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Kraft Foods Co. v. Commissioner of Internal Revenue

decided: April 2, 1956.

KRAFT FOODS COMPANY, PETITIONER,
v.
COMMISSIONER OF INTERNAL REVENUE, RESPONDENT (TWO CASES).



Author: Waterman

Before CLARK, Chief Judge, and MEDINA and WATERMAN, Circuit Judges.

WATERMAN, Circuit Judge.

The sole issue raised by this appeal from a decision of the Tax Court, 1954, 21 T.C. 513, is whether so-called debenture interest payments made by the taxpayer corporation, Kraft Foods Company, to its parent corporation and sole stockholder, National Dairy Products Corporation, during the years 1934 to 1938, inclusive, constituted deductible "interest * * * on indebtedness" within the meaning of Section 23(b) of the Revenue Acts of 1934, 1936, and 1938, 26 U.S.C.A. (I.R.C.1939) § 23(b). Jurisdiction is conferred on this Court by Section 1141(a) of the Internal Revenue Code of 1939, as amended, 26 U.S.C.A. (I.R.C.1939) § 1141(a).

The material facts, which were stipulated by the parties, may be summarized as follows, insofar as here pertinent.

In May, 1930, National Dairy purchased all the assets of Kraft-Phenix Cheese Corporation for a total consideration of over $81,000,000, and issued $33,264,500 of its own 51/4% debentures to the sellers in part payment.National Dairy then transferred to taxpayer, a Delaware corporation organized in May, 1930, about $72,000,000 worth of these Kraft assets in exchange for all 20,000 shares of taxpayer's par $100 capital stock. Taxpayer opened its books with a stated capital of $2,000,000 and a surplus of $32,381,748 (reflecting the worth of the assets as carried on the books of the seller).

From May, 1930, through the end of 1933, taxpayer earned $11,908,000 and paid dividends of $11,250,000 to its parent, National Dairy. During this period National Dairy and its subsidiaries regularly filed consolidated federal tax returns. On these consolidated returns the earnings of the subsidiaries of National Dairy, including taxpayer, were offset by substantial net losses of National Dairy.These losses were primarily due to the interest charges on National Dairy's large long-term indebtedness - an indebtedness incurred in acquiring the assets subsequently transferred to National Dairy's operating subsidiaries, including taxpayer.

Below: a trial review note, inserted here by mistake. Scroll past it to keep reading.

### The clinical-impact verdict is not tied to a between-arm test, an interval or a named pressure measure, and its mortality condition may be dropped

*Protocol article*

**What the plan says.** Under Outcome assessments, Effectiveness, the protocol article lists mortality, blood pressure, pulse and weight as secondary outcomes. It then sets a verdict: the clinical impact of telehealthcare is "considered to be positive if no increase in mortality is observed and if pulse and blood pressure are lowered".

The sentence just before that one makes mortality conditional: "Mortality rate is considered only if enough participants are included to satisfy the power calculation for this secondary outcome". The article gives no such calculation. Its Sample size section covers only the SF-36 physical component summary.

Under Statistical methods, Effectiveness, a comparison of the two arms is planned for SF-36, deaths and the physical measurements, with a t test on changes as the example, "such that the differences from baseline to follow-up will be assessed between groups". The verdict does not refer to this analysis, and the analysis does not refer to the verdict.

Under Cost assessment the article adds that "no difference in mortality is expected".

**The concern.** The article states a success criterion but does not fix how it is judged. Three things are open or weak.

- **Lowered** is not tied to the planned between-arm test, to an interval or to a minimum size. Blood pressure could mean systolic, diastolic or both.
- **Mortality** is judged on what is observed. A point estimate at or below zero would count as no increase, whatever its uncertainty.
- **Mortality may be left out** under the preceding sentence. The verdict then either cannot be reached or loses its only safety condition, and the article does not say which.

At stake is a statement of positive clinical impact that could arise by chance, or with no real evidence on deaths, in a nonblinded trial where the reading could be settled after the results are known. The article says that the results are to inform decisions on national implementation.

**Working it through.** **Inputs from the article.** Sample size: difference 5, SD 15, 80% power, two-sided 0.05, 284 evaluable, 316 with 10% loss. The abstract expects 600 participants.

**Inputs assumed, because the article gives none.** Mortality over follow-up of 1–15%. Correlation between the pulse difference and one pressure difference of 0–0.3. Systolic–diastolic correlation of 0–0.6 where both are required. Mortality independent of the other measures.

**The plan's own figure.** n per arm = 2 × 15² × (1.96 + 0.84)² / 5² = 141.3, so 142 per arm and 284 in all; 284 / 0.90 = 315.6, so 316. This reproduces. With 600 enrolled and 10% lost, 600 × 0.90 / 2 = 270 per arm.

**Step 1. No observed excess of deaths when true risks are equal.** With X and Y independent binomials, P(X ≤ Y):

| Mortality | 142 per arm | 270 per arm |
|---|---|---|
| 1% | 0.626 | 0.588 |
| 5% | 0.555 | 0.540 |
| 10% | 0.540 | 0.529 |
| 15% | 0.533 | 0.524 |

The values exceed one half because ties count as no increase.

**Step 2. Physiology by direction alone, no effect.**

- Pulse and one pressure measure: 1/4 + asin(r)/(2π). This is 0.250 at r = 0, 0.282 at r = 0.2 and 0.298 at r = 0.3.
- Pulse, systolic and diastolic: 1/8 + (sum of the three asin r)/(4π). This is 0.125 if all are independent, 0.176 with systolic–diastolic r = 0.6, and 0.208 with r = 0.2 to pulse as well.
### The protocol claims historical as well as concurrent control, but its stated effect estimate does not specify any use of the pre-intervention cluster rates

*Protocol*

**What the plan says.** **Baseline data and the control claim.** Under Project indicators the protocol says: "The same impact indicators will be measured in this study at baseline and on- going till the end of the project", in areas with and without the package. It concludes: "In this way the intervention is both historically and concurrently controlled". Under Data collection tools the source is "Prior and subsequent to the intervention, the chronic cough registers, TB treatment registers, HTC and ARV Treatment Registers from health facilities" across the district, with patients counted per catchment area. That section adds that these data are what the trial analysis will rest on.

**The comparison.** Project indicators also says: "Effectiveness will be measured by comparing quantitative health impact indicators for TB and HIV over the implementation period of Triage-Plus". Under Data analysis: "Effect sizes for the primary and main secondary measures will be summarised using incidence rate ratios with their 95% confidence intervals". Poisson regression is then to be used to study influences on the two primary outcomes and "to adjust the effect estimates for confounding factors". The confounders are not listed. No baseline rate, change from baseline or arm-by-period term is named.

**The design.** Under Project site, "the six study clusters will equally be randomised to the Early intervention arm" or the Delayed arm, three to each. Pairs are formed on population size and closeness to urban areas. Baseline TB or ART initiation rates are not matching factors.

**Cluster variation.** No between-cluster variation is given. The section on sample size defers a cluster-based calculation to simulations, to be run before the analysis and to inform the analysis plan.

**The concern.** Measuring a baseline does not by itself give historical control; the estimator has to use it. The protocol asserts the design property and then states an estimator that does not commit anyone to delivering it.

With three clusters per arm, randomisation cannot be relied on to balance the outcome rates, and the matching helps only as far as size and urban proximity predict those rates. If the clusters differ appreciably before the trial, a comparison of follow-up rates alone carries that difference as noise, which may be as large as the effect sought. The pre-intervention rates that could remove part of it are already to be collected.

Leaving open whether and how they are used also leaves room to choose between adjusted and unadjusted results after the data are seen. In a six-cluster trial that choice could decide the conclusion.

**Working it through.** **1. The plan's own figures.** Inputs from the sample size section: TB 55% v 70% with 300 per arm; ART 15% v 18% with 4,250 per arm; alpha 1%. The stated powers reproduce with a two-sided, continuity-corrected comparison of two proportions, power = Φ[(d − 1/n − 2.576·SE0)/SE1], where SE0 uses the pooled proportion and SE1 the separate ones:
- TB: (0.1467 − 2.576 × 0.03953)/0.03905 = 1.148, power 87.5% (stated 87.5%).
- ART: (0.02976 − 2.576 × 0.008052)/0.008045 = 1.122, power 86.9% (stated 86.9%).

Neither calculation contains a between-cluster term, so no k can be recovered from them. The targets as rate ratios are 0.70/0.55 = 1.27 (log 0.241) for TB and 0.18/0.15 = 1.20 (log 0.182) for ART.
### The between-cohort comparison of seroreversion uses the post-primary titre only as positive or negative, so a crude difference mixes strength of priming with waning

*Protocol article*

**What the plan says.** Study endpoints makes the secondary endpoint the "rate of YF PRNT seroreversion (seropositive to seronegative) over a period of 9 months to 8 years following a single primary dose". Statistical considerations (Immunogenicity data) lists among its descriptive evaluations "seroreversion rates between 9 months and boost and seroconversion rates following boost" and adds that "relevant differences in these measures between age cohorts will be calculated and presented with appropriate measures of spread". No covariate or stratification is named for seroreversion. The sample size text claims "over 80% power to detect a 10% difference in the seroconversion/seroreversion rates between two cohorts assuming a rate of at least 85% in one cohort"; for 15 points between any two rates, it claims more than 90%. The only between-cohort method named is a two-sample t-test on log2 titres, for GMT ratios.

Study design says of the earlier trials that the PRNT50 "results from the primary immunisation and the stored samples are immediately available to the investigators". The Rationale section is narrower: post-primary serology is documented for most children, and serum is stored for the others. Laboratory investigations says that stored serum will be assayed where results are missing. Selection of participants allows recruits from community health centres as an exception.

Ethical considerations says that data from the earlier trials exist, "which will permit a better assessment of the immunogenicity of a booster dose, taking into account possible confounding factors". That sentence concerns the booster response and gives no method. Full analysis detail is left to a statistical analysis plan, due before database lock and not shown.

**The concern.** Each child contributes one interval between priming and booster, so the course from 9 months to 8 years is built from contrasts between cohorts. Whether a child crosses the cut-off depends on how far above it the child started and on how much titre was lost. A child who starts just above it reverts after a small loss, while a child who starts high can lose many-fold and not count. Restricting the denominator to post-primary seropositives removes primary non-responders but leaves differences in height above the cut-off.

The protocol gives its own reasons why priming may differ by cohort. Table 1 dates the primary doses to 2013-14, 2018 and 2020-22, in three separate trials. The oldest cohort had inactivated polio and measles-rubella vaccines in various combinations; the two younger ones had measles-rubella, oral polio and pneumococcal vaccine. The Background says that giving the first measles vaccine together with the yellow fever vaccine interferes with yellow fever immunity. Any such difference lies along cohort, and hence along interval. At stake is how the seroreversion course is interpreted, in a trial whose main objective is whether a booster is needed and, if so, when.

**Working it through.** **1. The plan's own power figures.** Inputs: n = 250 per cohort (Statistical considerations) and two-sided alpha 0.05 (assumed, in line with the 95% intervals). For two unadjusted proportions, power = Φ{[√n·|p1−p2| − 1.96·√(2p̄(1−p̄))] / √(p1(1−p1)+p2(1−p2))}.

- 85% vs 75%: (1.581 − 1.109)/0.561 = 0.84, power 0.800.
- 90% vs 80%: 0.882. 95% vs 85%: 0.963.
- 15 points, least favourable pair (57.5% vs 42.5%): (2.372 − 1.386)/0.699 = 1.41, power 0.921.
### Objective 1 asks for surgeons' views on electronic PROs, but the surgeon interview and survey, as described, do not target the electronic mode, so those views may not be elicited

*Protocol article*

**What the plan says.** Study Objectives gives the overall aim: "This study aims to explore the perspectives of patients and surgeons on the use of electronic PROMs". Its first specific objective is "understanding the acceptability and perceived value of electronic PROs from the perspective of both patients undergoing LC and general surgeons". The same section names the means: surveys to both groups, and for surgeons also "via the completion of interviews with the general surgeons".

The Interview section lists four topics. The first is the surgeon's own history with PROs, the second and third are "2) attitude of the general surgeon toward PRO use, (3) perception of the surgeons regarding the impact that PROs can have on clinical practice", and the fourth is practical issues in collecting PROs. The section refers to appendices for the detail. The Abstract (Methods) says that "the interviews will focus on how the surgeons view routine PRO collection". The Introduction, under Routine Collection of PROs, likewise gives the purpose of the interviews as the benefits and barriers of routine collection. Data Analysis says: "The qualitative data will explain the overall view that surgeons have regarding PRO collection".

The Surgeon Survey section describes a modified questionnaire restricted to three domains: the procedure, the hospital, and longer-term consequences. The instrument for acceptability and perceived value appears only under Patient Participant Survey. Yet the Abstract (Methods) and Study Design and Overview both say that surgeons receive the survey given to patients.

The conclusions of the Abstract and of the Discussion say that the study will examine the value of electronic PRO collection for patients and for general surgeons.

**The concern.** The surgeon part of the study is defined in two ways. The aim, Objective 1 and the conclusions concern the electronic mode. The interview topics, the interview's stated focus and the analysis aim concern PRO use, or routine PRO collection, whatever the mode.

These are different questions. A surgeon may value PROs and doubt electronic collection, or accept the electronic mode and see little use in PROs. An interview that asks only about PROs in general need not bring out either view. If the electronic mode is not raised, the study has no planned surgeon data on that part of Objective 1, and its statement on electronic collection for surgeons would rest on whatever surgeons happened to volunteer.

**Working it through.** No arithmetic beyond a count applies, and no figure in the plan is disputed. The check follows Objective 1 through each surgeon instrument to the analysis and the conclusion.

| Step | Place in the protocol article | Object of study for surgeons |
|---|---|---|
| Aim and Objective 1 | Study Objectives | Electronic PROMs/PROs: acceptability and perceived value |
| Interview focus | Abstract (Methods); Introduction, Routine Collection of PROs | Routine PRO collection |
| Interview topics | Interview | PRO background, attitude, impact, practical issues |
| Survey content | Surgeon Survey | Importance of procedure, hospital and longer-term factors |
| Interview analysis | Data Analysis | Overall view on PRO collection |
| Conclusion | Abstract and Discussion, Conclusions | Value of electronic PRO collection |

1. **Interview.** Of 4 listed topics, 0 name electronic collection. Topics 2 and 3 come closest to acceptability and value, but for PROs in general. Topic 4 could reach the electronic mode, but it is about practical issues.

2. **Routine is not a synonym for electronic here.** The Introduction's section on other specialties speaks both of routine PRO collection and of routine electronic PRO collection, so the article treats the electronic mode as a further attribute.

In 1934, when Congress abolished consolidated federal tax returns, taxpayer's board of directors declared a dividend of $30,000,000 "out of the surplus" payable in 6% debentures due February 1, 1948. A concurrent write-up of intangibles increased the total book values of taxpayer's assets from over $34,000,000 to about $47,500,000. It would have been necessary to liquidate a large part of taxpayer's business in order to pay such a substantial dividend in cash, and it is apparent from the circumstances that there was no desire to liquidate any part of the enterprise. Indeed, the corporate resolutions indicate that the dividend was to be paid in debentures in order to preserve the taxpayer's cash position. As required by the resolutions, 30 debentures of $1,000,000 each were issued and delivered to National Dairy. The debentures were simple in form and contained an unconditional promise to pay the principal amount to National Dairy or order on February 1, 1948, with interest from June 30, 1934 at the rate of 6% per annum payable on the first day of each month until maturity. In addition they contained the usual provisions for acceleration of the maturity date in case of insolvency or default in payment of interest. There were no provisions for retirement or amortization of principal.

During the five years (1934-1938) involved in this litigation, petitioner's operations continued to be highly profitable. Although a small portion of petitioner's substantial earnings were retained as surplus, nearly all of taxpayer's earnings found their way to the parent corporation, National Dairy, in the form of interest on the debentures or dividends. The amounts paid as interest on the debentures were $900,000 in 1934 (second half), and $1,800,000 for each of the years 1935 through 1938, a total of $8,100,000. Dividends paid from 1934 through 1938 totaled $17,133,000.